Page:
On this basis workers accept an enormous range of degrading and restricting provisions in their lives. There is first the fact that very little of the wealth we produce is turned out as the best we are capable of. Food is devitalised, flavoured out of its nature, preserved in chemical brews, portioned and packaged and stacked colourfully onto the supermarket shelves — and millions of people agree that this must be so and that it is good.

The towns we live in feature row upon row of jerry-building, of cramped dwellings which have been jig-sawed into a space whose limits have been set by the cost of the land where they stand. They are filled with characterless, mass-produced furniture and fittings, all chipboard and veneer and do-it-yourself assembled. At the kerbside rests the family car, a wasteful polluter which could have been built to outlive its owner but which in a few years will be fit only for the scrap-heap. And all of this also is accepted as good and necessary because to do things in any other way would not pay — it would jeopardise the profits which accrue to the capitalist class.

From our earliest days, what is miscalled our education is a process of measuring us up to fit ourselves into a moral straitjacket of compliance with our place as wage-slaves — as unquestioning, profit-producing members of the subservient class in society. We are taught to hold our social betters in awe, to look on royalty and aristocracy as superpeople, to grovel in gratitude and admiration of rich and powerful capitalists without whose wisdom, we are taught, the world would be little better than a wilderness. We are instructed that capitalism’s family represents the true and immutable human morality, even if it entails a huge distortion of human drives. Happiness within capitalism, then, is an assured place in the exploitation process until death us do part, a mortgaged home where the curtains are neat and the hedges trim, an average family — and it all is to end in an uncomplaining, unmessy death in a poverty untroubled by ambitions about a more humane and satisfying existence.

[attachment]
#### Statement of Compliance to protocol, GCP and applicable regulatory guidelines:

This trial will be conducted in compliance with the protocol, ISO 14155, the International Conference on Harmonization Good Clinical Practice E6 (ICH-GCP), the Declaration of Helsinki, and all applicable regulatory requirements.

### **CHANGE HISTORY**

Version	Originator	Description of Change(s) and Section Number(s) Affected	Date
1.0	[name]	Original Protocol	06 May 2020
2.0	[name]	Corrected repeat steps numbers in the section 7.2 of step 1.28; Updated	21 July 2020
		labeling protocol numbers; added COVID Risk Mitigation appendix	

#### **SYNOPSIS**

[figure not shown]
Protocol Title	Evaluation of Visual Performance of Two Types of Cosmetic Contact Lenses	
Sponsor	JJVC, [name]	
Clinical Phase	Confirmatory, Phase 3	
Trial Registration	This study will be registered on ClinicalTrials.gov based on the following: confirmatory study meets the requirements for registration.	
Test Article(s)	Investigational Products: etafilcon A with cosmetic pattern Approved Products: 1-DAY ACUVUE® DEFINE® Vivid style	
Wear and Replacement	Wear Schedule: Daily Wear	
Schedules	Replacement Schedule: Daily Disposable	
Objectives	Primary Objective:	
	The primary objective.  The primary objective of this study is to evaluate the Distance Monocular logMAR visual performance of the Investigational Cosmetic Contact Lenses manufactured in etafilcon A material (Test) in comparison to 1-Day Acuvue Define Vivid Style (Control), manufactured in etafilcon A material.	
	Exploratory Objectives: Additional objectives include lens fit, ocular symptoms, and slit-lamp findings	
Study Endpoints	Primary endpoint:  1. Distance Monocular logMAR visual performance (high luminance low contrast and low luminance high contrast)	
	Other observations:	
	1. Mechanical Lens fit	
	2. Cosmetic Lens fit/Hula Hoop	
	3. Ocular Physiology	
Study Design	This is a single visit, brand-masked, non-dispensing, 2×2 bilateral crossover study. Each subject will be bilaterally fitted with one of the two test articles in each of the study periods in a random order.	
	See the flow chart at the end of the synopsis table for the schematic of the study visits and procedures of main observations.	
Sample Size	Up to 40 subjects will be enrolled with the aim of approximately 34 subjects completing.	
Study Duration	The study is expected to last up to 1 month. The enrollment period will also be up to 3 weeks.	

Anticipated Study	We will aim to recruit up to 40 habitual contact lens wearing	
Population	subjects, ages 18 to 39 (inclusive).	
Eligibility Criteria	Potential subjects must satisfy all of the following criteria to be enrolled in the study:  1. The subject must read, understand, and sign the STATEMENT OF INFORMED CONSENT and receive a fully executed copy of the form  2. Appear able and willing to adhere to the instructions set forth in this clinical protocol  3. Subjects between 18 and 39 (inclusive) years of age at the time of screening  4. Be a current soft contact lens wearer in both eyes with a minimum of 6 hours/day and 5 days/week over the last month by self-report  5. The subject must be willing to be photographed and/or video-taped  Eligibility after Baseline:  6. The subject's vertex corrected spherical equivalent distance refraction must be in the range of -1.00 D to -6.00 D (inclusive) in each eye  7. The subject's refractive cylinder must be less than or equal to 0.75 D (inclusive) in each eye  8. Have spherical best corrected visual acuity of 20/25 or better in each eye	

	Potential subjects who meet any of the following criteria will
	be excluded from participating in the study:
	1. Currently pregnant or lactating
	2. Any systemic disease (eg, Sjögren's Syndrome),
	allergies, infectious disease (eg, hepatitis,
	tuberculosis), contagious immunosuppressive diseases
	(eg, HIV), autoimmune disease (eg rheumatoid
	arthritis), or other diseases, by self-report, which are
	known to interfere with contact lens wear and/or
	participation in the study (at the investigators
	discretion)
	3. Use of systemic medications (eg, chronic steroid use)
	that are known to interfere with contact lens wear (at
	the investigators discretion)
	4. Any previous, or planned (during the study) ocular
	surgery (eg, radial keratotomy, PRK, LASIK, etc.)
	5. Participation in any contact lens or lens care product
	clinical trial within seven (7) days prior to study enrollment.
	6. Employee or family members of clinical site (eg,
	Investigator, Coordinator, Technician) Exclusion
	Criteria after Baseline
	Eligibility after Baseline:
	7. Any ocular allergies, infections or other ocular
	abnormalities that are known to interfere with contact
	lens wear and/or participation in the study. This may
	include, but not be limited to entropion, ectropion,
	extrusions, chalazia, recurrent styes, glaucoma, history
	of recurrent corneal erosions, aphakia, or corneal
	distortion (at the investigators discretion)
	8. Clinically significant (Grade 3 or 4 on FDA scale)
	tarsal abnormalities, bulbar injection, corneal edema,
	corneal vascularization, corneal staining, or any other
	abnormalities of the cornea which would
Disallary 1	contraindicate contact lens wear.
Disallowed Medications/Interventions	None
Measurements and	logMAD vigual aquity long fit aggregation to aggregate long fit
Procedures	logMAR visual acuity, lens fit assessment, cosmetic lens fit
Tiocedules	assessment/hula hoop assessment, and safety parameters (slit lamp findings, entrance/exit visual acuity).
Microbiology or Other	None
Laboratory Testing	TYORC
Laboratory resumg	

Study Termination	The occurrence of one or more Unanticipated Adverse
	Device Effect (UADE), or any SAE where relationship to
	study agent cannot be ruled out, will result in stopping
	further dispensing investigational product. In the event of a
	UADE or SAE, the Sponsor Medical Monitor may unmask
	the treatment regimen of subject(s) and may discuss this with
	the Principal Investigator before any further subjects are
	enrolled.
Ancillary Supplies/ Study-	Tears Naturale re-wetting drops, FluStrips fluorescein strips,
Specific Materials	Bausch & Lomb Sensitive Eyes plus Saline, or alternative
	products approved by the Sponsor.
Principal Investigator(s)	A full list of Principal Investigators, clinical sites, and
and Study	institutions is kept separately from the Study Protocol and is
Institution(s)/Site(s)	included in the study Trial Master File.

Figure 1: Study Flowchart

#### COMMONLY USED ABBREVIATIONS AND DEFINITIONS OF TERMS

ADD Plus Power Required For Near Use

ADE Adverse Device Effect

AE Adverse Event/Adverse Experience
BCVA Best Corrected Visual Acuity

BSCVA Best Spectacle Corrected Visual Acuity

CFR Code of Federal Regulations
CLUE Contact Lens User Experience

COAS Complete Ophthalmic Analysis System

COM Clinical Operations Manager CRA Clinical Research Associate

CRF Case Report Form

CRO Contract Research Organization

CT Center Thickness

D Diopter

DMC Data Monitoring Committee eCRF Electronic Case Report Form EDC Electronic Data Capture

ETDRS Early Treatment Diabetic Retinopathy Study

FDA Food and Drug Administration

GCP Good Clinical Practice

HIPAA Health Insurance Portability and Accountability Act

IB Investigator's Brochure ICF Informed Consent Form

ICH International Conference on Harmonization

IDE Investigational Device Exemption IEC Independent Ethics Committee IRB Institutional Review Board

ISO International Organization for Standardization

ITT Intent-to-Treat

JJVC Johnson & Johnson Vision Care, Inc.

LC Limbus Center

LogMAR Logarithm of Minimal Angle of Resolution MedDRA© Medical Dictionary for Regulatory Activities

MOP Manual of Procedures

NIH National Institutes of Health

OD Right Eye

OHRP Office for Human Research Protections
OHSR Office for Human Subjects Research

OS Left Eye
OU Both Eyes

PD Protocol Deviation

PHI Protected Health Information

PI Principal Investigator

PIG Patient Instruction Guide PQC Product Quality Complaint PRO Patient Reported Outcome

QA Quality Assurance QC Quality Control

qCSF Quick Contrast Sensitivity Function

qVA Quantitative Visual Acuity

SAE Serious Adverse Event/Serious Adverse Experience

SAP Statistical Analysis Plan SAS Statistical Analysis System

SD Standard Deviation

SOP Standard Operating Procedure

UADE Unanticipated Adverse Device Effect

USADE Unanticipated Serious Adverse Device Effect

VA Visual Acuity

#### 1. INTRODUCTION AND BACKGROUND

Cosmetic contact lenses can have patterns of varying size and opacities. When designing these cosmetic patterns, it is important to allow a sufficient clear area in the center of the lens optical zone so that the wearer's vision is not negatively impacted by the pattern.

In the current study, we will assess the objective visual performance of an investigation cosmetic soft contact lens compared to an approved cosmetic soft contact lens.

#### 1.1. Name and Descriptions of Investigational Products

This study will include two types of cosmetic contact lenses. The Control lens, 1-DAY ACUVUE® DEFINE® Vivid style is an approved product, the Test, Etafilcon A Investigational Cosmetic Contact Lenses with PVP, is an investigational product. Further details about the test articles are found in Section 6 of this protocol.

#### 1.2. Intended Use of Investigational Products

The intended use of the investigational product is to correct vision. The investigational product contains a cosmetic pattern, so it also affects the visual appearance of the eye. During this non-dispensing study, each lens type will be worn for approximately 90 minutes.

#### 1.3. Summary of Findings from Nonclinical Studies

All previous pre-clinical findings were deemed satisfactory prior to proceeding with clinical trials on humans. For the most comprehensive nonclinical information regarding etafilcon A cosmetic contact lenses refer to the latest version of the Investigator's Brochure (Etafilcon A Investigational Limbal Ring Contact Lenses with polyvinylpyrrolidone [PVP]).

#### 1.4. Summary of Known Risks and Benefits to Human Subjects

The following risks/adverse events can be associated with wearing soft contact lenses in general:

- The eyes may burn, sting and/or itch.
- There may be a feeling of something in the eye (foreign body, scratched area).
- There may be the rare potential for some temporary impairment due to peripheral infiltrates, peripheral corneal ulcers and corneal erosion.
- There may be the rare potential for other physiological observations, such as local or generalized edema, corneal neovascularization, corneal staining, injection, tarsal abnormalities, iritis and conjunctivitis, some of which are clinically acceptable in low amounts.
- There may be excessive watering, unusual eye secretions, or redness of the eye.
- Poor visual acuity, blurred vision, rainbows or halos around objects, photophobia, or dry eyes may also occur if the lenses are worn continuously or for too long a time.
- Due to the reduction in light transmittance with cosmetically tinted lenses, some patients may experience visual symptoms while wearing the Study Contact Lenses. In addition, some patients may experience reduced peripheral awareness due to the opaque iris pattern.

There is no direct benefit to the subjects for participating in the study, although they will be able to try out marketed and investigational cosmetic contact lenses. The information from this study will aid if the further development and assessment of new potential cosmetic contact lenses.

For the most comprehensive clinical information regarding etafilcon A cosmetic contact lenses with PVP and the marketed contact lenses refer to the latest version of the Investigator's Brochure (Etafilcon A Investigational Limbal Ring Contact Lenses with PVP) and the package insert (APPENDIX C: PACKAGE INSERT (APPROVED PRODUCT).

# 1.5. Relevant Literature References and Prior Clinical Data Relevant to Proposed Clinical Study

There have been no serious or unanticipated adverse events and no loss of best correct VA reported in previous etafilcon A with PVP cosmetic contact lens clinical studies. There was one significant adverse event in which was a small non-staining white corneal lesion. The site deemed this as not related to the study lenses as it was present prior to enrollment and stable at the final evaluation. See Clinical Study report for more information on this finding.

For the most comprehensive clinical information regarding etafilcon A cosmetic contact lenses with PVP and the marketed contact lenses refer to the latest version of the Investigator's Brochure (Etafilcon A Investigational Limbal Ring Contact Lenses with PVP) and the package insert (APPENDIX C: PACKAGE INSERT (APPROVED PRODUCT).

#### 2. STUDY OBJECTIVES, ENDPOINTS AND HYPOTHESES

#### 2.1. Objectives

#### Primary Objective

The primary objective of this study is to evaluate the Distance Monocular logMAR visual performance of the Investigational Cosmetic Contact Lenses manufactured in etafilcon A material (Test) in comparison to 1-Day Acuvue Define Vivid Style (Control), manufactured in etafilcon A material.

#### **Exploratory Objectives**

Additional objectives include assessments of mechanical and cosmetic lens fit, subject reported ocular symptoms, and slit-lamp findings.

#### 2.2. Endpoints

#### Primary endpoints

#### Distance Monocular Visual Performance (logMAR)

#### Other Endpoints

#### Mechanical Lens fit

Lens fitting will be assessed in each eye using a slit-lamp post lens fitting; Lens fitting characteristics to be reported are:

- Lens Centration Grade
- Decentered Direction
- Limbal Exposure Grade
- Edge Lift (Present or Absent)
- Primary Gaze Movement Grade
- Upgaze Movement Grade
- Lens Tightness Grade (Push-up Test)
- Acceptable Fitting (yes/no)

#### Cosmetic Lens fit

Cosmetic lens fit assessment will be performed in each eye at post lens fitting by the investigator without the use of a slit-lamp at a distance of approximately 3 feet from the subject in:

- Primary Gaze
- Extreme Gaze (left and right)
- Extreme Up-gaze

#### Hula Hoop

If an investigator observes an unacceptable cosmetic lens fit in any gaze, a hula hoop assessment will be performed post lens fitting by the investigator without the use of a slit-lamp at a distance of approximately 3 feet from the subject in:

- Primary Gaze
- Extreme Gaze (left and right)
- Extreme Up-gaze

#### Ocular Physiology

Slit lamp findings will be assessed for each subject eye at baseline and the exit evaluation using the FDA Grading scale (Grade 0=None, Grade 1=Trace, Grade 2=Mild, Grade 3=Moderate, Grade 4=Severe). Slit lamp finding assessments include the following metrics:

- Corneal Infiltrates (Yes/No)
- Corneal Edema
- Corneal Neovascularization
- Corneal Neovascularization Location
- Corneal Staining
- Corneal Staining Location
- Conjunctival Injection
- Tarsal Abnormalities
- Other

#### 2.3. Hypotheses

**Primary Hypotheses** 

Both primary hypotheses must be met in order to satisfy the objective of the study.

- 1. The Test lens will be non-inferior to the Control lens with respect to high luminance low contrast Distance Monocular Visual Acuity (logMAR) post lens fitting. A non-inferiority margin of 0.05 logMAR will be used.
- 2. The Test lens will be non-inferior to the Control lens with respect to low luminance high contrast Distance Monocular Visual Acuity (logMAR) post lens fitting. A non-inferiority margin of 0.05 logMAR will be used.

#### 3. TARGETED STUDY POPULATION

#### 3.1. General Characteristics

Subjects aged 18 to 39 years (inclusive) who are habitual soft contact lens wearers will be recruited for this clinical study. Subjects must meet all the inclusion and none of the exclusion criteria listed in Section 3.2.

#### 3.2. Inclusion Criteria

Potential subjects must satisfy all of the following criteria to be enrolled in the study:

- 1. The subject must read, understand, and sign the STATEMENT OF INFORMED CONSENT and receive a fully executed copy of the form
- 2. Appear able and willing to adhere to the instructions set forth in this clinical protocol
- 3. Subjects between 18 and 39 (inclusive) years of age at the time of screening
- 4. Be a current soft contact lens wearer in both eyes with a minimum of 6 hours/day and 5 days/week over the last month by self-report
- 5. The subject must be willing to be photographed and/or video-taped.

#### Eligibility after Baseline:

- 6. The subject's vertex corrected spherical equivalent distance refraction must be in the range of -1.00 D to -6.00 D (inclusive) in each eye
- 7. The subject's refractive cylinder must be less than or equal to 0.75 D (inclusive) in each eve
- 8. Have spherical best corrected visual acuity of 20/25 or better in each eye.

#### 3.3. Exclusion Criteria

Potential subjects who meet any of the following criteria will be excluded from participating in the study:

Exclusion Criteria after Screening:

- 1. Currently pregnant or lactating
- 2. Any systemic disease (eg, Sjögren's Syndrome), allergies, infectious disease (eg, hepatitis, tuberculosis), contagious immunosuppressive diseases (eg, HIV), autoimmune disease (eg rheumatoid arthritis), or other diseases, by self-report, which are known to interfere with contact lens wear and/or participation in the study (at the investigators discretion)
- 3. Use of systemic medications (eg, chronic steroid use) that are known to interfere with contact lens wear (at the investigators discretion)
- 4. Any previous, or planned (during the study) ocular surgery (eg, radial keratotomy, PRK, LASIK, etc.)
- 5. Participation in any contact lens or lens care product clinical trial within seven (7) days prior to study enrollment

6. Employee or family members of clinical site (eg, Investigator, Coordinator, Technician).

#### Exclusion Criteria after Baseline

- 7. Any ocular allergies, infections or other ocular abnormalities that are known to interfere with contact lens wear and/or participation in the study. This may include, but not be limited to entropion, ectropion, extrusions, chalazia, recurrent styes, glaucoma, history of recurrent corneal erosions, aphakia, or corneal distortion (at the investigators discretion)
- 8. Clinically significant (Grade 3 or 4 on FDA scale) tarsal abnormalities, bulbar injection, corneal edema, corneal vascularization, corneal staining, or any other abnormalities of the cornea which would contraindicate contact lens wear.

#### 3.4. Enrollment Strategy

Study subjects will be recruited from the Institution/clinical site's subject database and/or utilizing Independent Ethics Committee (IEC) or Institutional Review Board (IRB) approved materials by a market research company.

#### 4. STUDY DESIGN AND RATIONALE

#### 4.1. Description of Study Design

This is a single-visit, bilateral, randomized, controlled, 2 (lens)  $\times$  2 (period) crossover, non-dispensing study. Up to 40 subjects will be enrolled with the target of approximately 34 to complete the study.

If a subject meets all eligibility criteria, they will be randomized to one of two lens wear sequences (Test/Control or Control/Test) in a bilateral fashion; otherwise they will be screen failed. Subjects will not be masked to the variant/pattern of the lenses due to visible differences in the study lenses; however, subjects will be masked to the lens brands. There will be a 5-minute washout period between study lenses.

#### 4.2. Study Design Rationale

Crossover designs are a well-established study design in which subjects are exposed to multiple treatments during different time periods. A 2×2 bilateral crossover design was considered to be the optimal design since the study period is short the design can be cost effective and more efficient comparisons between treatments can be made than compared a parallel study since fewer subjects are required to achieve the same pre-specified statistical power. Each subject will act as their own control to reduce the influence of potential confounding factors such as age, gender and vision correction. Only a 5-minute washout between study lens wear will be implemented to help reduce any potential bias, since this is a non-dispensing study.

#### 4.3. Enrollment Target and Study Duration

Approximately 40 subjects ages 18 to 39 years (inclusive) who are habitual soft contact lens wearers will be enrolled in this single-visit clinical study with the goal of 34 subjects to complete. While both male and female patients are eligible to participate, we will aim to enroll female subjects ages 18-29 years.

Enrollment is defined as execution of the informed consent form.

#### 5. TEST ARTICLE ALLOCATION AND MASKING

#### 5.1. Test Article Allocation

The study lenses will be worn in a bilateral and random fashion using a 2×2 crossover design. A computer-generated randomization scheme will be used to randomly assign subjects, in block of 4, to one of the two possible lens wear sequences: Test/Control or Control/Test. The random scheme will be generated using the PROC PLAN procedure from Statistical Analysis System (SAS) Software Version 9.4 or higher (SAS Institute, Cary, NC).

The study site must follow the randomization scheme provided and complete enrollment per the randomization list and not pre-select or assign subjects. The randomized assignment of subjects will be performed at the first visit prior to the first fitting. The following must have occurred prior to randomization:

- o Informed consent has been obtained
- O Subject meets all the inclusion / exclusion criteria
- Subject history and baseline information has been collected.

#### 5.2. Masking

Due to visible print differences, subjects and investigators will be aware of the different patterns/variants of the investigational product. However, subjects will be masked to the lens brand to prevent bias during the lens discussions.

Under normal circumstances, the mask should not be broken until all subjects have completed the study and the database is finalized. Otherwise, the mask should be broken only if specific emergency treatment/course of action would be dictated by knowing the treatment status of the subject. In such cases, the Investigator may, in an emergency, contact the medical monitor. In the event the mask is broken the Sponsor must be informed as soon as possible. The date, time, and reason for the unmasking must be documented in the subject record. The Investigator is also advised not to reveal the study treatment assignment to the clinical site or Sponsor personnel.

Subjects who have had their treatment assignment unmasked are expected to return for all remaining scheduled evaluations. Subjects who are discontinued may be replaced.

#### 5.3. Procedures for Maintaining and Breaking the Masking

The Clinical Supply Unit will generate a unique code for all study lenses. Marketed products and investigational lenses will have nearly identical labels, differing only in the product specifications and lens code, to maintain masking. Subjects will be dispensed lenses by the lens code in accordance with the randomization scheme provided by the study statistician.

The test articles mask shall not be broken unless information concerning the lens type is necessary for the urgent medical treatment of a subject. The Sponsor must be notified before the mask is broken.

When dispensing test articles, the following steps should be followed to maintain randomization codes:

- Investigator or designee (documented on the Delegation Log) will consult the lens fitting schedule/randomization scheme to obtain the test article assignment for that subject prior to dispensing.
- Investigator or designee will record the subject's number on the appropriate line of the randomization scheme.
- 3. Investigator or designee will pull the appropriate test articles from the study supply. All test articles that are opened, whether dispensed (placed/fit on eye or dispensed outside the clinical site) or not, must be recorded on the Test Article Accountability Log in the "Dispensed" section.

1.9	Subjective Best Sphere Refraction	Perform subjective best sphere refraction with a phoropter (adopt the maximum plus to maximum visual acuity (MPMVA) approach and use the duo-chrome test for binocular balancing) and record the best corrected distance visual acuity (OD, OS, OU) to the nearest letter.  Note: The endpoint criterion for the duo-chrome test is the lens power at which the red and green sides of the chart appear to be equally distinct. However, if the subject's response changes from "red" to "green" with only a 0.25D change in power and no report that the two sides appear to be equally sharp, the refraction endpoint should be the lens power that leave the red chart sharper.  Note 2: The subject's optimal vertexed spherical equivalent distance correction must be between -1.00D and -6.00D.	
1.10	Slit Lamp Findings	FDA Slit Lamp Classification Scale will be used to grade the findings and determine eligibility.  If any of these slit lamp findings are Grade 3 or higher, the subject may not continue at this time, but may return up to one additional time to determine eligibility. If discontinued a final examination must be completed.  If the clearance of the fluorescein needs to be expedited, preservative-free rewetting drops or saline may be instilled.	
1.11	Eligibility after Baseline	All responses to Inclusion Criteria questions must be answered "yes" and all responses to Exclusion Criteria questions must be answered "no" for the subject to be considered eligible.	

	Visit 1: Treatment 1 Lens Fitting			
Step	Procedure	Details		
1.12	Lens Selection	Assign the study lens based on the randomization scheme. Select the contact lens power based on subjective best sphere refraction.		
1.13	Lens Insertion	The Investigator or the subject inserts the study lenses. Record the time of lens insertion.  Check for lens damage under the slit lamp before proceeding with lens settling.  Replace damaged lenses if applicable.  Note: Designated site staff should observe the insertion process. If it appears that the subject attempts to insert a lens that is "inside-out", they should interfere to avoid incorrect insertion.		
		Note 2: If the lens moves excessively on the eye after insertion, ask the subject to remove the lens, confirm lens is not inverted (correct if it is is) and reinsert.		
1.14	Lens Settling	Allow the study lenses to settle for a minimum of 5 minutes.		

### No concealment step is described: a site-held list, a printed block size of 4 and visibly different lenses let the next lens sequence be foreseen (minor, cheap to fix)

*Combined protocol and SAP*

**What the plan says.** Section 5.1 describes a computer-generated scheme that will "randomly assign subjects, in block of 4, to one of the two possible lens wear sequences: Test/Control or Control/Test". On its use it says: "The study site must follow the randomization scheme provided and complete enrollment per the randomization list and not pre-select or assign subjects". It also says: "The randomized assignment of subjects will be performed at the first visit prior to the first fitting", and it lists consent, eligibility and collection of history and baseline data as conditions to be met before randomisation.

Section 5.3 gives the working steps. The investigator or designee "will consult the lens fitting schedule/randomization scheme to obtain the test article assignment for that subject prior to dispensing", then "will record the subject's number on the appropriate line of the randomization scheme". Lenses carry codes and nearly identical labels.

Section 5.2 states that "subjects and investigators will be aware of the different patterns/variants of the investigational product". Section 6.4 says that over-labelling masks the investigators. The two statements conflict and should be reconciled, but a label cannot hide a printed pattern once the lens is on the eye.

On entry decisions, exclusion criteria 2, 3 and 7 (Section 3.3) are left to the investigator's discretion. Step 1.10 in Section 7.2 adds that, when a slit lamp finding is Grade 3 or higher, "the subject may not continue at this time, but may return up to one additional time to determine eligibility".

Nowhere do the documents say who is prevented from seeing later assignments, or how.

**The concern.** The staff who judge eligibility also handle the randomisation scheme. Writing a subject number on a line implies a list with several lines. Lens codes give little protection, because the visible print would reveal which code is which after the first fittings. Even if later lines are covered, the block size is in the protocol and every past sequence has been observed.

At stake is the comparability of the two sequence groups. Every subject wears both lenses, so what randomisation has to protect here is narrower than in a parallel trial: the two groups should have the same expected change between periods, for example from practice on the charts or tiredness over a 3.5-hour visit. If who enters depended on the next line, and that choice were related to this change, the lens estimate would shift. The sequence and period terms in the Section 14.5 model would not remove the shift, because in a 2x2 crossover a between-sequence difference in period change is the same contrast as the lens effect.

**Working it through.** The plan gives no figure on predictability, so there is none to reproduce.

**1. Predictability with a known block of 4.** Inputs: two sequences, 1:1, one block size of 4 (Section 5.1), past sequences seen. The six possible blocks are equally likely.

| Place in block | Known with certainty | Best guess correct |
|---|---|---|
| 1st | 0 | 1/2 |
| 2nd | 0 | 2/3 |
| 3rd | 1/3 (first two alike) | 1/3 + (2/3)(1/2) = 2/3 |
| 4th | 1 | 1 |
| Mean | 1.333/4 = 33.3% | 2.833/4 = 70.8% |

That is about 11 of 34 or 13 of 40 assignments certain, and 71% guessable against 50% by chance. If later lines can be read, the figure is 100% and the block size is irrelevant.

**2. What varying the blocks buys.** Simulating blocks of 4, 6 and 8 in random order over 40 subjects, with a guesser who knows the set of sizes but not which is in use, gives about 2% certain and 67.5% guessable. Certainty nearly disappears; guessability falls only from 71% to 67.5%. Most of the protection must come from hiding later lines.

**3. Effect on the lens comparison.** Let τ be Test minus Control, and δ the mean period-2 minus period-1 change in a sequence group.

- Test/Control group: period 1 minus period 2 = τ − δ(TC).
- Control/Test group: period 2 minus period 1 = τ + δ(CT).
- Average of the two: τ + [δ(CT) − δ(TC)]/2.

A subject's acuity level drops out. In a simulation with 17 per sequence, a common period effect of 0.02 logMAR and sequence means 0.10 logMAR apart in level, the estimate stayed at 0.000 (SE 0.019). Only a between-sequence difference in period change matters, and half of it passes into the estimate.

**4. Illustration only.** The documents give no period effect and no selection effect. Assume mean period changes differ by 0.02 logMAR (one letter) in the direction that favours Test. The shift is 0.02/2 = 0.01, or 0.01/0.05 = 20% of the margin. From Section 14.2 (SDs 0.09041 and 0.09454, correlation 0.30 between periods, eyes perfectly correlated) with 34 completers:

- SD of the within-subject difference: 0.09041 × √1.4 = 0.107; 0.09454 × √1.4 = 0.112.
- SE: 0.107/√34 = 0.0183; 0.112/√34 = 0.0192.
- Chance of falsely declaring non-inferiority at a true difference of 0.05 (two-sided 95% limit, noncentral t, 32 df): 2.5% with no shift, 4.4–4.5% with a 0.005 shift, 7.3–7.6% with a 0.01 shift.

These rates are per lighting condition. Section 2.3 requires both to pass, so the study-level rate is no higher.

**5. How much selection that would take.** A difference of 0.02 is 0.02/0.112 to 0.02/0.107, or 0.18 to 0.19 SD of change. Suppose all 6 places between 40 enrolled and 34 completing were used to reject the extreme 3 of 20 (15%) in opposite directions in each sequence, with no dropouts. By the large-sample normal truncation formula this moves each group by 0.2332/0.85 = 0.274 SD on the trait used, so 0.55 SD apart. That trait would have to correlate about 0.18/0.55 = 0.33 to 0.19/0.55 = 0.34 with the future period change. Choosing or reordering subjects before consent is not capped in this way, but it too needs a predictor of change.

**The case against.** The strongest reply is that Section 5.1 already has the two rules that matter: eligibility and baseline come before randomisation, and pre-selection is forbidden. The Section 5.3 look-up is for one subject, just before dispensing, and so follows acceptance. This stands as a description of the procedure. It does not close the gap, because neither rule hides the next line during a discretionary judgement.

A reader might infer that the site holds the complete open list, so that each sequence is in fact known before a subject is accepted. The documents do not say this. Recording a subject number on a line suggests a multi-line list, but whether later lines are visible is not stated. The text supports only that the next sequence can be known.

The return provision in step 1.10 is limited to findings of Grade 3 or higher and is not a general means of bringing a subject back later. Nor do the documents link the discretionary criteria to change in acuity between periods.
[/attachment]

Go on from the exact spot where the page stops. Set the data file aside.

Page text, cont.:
The acceptance of capitalism’s profit-orientated morality leads workers into the most extraordinary acts of self-damage. They willingly place themselves into the police and the armed forces, undergoing training in the most advanced methods of coercion or of destroying homes and killing their fellow workers. They come to this through something called discipline — which capitalism prizes highly — but which is really a form of controlled insanity.

And that is how capitalism will historically be regarded, when the world’s workers have come to consciousness and have overthrown the society which keeps them in subservience and which deprives them of the fruits of their labours. The establishment of socialism will see a new morality in the world, based on the assurance that wealth is to be produced for free human access and full human benefit. Socialism will be a society in which human interests take first place; only in an unavoidable extremity will anything be considered, let alone carried out. which would go against those interests.

We can have that society now. As 1983 comes to a close, with all that has happened in this dismal year alone, one thing is abundantly clear. The working class have only their chains to lose and a world to win.